Food for thought
FOOD is on the Perspective menu this week. My mind turned to the changing eating habits at work when I noticed a colleague eating soup with what appeared to be a fork. Perhaps this was a variation of the old eating peas with a knife scenario – something n
FOOD is on the Perspective menu this week.
My mind turned to the changing eating habits at work when I noticed a colleague eating soup with what appeared to be a fork.
Perhaps this was a variation of the old eating peas with a knife scenario - something near impossible to do and therefore advisable to avoid.
So I made a tentative inquiry of my colleague - on the lines of "Don't you know you can't eat soup with a fork" - but he enlightened me with the news that the cunning device was a spork which can be supplied with fast food.
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The trick with it, apparently, was to eat the soup with the spoon bit of the thing rather than the fork side.
He was responding to his pangs of hunger at his desk, which made me reflect on how things used to be.
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When I began employment back in the Middle Ages - well it was technology wise with reporters bashing out stories on ancient typewriters and the carefully crafted tales going off to the compositors to be keyed in again on the hot metal machines - the norm at lunchtime was to go out for an often leisurely repast in a local hostelry or restaurant.
Some members of staff for economic, anti-social or dietary reasons may occasionally have taken in a sandwich box but it was unusual for people to eat at their desks.
Now it is very much the usual in our high speed world of work.
Going out to the pub is often restricted to when someone leaves, and even then the senders-off can be seen checking their watches with a worried look on their faces.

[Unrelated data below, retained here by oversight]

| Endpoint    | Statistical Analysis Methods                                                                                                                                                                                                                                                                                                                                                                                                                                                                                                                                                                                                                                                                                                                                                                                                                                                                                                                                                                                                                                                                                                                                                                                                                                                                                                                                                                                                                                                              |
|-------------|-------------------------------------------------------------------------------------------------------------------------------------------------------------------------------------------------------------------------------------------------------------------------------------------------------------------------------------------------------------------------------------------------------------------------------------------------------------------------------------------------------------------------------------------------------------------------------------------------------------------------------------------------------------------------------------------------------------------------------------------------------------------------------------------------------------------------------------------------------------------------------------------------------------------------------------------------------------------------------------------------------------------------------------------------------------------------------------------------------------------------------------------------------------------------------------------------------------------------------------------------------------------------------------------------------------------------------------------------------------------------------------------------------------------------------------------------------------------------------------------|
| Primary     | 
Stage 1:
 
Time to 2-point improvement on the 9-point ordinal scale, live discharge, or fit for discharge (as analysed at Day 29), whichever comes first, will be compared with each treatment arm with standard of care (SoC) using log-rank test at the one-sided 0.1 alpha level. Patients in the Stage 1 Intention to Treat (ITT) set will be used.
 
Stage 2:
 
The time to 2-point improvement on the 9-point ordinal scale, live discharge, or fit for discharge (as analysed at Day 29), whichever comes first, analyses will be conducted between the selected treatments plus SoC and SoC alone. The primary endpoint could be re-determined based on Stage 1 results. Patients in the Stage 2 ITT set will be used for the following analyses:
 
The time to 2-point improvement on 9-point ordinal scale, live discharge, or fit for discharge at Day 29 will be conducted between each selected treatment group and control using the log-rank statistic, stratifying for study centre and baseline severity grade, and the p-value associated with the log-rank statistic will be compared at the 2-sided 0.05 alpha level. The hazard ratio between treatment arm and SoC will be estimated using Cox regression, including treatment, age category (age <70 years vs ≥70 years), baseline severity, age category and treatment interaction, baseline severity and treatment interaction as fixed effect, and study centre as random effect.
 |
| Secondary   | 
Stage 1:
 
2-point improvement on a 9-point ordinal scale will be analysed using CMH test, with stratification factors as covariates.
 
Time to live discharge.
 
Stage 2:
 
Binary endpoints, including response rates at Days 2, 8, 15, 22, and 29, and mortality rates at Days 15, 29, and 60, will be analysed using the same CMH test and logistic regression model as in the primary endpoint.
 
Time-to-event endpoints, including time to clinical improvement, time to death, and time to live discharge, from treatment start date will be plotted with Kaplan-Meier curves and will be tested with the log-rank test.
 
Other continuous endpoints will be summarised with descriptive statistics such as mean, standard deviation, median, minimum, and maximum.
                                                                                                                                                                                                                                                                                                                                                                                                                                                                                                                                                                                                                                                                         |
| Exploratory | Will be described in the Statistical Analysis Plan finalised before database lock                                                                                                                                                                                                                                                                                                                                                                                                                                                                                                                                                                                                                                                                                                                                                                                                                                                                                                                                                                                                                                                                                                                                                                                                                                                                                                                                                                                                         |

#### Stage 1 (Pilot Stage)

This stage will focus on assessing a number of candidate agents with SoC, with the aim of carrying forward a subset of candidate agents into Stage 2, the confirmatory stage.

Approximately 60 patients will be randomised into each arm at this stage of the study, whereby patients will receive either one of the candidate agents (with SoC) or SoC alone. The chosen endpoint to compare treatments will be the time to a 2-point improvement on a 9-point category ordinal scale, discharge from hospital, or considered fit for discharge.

And well they might.
According to a survey unveiled this week, millions of workers are forgoing their lunch hour in a bid to appease their bosses.
With a large portion of guilt, UK employers are taking a serious bite out of their staff's allowed time off for scoffing.
On the eve of British Sandwich Week, it is revealed that the average employee works through almost two lunch hours a week, while over a tenth never take any time for lunch at all.
They know without being told that 35 per cent of employers "would prefer" staff to eat lunch in the office to save time - and a quarter make their employees feel guilty for taking a lengthy lunch break.
But the survey claimed that it is an obligation to their colleagues that keep 38 per cent of workers chained to their desks.
In what has been dubbed al desko dining, sandwiches easily top the list of lunchtime favourites with 77 per cent of workers preferring them. Chicken is the most popular filling, followed by cheese and ham.
A psychologist is quoted as saying: "If eating lunch at their desks helps employees to keep on top of their work and reduce their stress levels, this can only be a good thing."
Thanks very much, but I prefer the old ways so I'm off to the pub for a late lunch.